Nature Can Save Us All
Nature, it turns out, may be one of our best hopes for building, and maintaining, civilization
Last week, I tried to think of ways to celebrate my birthday. In what already seems like another reality, I had plans to go to a favorite restaurant with my teenagers, but we scrapped that. Instead, they cooked up a surprisingly edible meal. (I’m sure I will be leaning on their newfound skills in the coming weeks.)
One plan I did stick with was my Monday morning walk with a few friends on the C&O Canal, a National Park Service unit near the Potomac River. We made it a bit more special by adding a picnic breakfast. “No gifts,” I said in my email to them. “No hugs. No food sharing.” We brought our own thermoses of coffee and our own snacks. Although it felt awkward, we succeeded in walking and sitting six feet apart, and we found plenty to commiserate over and laugh about, including the vultures who seemed to be waiting for us.
Outside, in nature, seems to be one of the last safe places left where we can still casually be together. And keeping in mind to stand, walk, or run six feet apart from others, we are all learning to practice what some people are preferring to call physical distancing instead of social distancing. Many experts agree that being outside in nature is one of the best ways to alleviate anxiety and fortify our immune systems. Make no mistake: In addition to facing a dangerous virus, our nation is also now facing a mental health crisis occasioned by stress, anxiety, and social isolation.
To boost her patients’ physical and mental health, Dr. Suzanne Bartlett Hackenmiller has been prescribing time in nature for the past four years. Now, she says, it’s more important than ever. Hackenmiller, an OB-GYN and functional medicine practitioner at Van Diest Medical Center near Des Moines, Iowa, tells her patients that absorbing vitamin D from sunlight strengthens their immune systems, and she points to studies suggesting that people who visit green spaces with trees experience a boost in their immune cells, specifically killer T cells and the proteins and proteases that help them target bacteria and viruses.
Now is the time, she says, to “grab a tree and hold on.”
One possible reason? Plants emit copious amounts of compounds called phytoncides that protect them from molecular invaders, and perhaps, some researchers suggest, humans also benefit from inhaling these aerosols. Now is the time, she says, to “grab a tree and hold on.”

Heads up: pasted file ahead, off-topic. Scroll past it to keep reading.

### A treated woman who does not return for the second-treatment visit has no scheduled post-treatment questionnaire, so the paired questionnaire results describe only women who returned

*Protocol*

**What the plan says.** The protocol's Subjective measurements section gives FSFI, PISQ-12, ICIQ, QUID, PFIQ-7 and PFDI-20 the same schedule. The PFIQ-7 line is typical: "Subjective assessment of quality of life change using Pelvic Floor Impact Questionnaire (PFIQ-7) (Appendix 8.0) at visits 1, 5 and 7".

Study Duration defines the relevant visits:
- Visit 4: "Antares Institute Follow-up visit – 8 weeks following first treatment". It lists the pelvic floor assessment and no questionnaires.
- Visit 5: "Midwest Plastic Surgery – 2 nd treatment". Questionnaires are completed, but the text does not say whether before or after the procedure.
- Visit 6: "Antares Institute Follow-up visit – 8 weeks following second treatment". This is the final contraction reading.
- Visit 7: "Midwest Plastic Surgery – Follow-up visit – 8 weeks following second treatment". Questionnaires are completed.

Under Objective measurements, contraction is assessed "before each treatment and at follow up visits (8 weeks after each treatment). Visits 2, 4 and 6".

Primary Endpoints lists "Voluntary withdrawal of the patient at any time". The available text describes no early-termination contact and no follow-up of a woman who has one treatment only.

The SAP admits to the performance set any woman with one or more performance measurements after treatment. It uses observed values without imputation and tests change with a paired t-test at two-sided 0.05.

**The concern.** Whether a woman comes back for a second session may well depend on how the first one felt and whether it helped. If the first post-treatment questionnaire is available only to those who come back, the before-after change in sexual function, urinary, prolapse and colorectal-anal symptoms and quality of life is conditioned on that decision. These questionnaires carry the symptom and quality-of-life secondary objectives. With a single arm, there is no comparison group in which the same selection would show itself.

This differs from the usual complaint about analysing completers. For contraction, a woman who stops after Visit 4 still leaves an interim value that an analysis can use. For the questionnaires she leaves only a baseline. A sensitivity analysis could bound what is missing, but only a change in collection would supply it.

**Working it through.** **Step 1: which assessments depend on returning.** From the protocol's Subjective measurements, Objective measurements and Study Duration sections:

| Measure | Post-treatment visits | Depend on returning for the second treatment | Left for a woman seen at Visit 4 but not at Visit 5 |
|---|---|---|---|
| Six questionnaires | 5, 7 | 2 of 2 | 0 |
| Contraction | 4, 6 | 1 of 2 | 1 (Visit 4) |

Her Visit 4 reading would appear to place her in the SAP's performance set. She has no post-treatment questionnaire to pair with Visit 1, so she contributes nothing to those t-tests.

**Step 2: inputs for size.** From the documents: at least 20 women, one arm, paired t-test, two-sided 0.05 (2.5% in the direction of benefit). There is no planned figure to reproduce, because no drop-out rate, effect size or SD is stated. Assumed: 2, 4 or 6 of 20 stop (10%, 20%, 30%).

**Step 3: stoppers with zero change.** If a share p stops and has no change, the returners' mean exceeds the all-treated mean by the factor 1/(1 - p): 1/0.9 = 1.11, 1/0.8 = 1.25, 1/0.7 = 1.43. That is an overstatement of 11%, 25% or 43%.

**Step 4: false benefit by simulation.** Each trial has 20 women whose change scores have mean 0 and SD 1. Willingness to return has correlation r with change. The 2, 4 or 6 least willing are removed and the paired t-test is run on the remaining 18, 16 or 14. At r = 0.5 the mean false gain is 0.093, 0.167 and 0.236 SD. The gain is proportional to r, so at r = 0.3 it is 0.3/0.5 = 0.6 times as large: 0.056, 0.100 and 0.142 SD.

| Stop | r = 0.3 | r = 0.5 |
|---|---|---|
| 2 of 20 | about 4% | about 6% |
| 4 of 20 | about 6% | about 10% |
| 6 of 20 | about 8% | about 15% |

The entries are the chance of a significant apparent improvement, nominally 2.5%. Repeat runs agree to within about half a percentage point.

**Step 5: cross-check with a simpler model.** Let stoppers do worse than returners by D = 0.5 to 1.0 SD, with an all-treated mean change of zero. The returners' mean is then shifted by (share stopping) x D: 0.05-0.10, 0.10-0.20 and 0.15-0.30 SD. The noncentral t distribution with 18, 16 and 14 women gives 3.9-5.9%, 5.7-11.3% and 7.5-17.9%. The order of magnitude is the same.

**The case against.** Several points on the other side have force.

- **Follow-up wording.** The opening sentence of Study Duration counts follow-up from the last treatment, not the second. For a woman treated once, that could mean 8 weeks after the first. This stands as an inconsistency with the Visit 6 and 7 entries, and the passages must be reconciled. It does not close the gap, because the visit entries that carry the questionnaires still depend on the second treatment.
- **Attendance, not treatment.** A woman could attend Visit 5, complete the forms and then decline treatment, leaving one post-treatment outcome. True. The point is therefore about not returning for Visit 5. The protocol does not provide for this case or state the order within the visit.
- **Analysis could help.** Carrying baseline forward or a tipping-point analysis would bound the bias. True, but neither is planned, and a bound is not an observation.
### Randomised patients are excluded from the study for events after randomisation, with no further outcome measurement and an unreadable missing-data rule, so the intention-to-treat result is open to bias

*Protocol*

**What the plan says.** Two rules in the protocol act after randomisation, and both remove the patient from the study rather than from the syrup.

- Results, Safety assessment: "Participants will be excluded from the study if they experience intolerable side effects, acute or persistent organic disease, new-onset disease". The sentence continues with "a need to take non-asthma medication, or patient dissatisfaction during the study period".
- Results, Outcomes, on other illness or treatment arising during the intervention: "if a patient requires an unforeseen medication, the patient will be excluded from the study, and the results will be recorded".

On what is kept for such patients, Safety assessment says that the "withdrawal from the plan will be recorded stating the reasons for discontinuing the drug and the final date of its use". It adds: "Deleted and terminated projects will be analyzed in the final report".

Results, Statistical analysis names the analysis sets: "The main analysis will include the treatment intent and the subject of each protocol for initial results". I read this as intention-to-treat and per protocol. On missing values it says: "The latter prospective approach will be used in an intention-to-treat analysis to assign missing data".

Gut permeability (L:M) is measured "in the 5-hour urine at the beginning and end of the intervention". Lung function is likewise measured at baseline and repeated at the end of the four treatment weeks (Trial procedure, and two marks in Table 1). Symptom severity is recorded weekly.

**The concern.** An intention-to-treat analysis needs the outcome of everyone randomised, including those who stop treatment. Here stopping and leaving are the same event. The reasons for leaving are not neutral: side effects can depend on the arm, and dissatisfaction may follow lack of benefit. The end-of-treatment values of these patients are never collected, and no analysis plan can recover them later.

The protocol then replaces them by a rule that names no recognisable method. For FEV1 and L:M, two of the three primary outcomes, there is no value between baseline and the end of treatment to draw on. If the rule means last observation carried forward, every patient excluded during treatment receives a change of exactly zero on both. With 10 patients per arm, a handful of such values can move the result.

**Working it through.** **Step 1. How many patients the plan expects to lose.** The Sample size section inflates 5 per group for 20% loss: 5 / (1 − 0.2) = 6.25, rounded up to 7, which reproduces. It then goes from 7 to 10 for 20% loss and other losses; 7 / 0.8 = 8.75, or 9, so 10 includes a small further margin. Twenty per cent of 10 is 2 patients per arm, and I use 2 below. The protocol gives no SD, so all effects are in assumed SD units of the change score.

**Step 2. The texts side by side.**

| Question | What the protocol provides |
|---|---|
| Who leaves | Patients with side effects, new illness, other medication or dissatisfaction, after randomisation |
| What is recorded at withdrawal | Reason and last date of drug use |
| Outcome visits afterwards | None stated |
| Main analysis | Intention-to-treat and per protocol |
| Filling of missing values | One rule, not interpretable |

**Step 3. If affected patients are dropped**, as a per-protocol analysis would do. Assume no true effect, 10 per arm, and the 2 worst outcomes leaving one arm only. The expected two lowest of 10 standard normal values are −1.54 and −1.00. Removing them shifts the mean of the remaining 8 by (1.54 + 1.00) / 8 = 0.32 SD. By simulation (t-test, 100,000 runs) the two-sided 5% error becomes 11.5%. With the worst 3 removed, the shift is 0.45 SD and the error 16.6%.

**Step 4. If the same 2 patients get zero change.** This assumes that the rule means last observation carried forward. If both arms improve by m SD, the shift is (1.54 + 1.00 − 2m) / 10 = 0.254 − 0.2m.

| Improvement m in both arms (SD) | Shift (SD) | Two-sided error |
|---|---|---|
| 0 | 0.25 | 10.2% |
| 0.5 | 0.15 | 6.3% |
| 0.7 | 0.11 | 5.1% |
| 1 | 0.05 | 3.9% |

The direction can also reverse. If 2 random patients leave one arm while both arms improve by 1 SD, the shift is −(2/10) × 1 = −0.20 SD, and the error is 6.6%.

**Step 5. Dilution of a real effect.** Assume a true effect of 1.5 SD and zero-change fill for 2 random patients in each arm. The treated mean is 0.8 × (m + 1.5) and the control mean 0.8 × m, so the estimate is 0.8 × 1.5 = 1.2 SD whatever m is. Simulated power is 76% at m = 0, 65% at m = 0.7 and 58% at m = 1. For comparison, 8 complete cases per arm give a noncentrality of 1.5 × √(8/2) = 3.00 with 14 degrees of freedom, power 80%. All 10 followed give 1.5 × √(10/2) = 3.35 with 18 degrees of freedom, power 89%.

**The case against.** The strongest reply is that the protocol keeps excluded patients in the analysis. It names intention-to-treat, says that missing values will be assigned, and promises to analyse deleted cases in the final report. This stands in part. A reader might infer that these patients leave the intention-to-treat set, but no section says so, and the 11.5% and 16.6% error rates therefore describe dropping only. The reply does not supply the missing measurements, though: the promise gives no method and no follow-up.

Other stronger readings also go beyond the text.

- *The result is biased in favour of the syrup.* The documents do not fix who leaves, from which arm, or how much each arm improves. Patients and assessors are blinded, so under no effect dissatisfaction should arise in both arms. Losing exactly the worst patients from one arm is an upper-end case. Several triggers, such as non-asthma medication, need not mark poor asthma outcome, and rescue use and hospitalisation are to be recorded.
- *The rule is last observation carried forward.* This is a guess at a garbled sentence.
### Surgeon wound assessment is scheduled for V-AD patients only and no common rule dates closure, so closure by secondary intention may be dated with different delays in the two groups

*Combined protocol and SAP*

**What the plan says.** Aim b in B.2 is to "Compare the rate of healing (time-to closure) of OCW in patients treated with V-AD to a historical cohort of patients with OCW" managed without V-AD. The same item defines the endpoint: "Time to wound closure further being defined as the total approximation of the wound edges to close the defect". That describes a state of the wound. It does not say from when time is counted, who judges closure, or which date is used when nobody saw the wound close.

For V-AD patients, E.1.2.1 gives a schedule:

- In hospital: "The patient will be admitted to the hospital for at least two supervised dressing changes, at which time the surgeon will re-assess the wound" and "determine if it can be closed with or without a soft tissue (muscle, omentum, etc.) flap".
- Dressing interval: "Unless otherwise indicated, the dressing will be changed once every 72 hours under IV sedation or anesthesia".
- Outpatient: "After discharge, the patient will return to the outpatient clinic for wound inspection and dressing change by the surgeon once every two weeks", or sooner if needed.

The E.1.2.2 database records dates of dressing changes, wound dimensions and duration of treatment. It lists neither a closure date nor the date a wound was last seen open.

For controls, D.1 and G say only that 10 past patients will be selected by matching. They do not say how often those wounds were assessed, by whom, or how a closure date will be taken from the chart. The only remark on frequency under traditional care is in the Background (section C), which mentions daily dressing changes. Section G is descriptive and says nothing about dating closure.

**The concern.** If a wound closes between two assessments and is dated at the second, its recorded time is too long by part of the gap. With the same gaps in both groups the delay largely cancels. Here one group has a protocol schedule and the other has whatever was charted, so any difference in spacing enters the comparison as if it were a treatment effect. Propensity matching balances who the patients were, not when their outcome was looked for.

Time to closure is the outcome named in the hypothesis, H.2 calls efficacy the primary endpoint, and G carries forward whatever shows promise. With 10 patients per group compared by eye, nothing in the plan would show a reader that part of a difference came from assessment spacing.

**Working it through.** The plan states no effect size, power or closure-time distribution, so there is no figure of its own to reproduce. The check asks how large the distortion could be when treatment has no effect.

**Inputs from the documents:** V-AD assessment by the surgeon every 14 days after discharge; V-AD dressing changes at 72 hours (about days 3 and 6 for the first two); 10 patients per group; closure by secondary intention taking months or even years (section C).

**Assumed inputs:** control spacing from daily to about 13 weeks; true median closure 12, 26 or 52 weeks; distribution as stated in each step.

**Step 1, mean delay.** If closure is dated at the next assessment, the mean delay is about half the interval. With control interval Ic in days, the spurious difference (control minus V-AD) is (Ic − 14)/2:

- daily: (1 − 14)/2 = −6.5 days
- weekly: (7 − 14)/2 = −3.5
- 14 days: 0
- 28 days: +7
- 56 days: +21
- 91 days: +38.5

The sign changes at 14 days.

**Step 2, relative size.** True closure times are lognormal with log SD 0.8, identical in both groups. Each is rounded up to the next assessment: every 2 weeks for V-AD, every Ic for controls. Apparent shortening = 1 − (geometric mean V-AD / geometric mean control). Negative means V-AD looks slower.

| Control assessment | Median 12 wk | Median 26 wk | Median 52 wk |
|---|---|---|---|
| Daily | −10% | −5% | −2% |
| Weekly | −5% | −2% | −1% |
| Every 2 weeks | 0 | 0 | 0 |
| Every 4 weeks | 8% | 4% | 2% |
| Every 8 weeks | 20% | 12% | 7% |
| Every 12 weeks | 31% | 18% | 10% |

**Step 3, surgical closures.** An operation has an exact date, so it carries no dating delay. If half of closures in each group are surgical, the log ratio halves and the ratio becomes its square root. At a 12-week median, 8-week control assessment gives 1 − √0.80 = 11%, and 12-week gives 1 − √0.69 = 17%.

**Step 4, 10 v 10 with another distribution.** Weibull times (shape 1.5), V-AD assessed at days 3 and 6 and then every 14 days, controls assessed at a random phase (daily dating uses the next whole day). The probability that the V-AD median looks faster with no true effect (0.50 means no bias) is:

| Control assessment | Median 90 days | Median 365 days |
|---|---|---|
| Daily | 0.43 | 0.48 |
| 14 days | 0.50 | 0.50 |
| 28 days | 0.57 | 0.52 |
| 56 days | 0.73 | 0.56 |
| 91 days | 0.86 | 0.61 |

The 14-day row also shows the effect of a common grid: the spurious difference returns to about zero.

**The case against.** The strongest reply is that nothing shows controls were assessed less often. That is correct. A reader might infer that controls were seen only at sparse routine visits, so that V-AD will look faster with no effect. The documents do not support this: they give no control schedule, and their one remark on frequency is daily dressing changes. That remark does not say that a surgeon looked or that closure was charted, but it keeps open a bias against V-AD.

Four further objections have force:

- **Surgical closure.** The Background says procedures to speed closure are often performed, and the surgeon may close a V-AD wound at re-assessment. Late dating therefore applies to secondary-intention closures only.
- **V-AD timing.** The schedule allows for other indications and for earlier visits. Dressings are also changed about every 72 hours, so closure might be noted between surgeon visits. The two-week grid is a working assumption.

Other studies show that spending just 15 or 20 minutes in nature improves our moods, calms our nerves, and lowers our blood pressure. Listening to birdsong, watching clouds, and otherwise tuning in to natural phenomena can help distract us from worry through “soft fascination.” The idea is these elements of nature easily compel our interest just enough to keep us from obsessing about our to-do lists or ruminating about our problems.
A 2019 study from the University of Exeter Medical School suggested that people who spend two hours a week in green spaces are significantly mentally and physically healthier than people who spend less time outside, even adjusting for income and physical activity.
Perhaps even more pertinent to these challenging times, seeing beauty and finding awe in nature appear to make us behave in more communitarian ways and feel more connected to one another. Public spaces are also a reminder that we are still part of a civic collective at a time when maintaining this sense of collective will give all of us the best odds. As park designer Frederick Law Olmsted said in 1870, visiting these spaces is critical to democracy as well as to “our ability to maintain a temperate, good-natured, and healthy state of mind.”
Recognizing our human impulse to seek nature in times of crisis, the National Park Service has waived entrance fees even while closing some iconic parks and all indoor facilities. It encourages visitors to venture close to home, gather in small groups, and pack out all their own trash. The federal agency and many city park authorities around the country are hoping to keep parks open as long as they can, although the situation is changing daily.
“It’s not only okay, but we need to push people to go outside as long as they maintain six feet of distance.”
“We need to stay outside as much as possible right now,” says Dr. David Sabgir, medical director for cardiac rehabilitation at Mount Carmel Health System in Columbus, Ohio, and the founder of the national Walk With a Doc program. “It’s not only okay, but we need to push people to go outside as long as they maintain six feet of distance.”
Now is also a great time to cultivate your or your kids’ naturalist skills. The app iNaturalist, a joint initiative of the California Academy of Sciences and the National Geographic Society, not only helps you identify plants and animals but lets you upload your findings to the Global Biodiversity Information Facility, yet another way to reinforce our collective enterprise.
If you can’t spend time in a park, there are other evidence-based ways to benefit from trees, sunlight, and salutary breezes. An influential study from 1984 showed that surgery patients recovered faster and requested less pain medication if their hospital rooms faced natural greenery.
If you’re working from home, place your desk or chair near a window. Look outside at a tree, often, if you have one within view. Play recordings of birdsong, rain, or flowing streams as an antidote to the news. Consider making a regular habit of watching the sunset from your roof or street, or just look up at the clouds as a reminder that we all live under the same sky.
Nature, it turns out, may be one of our best hopes for building, and maintaining, civilization.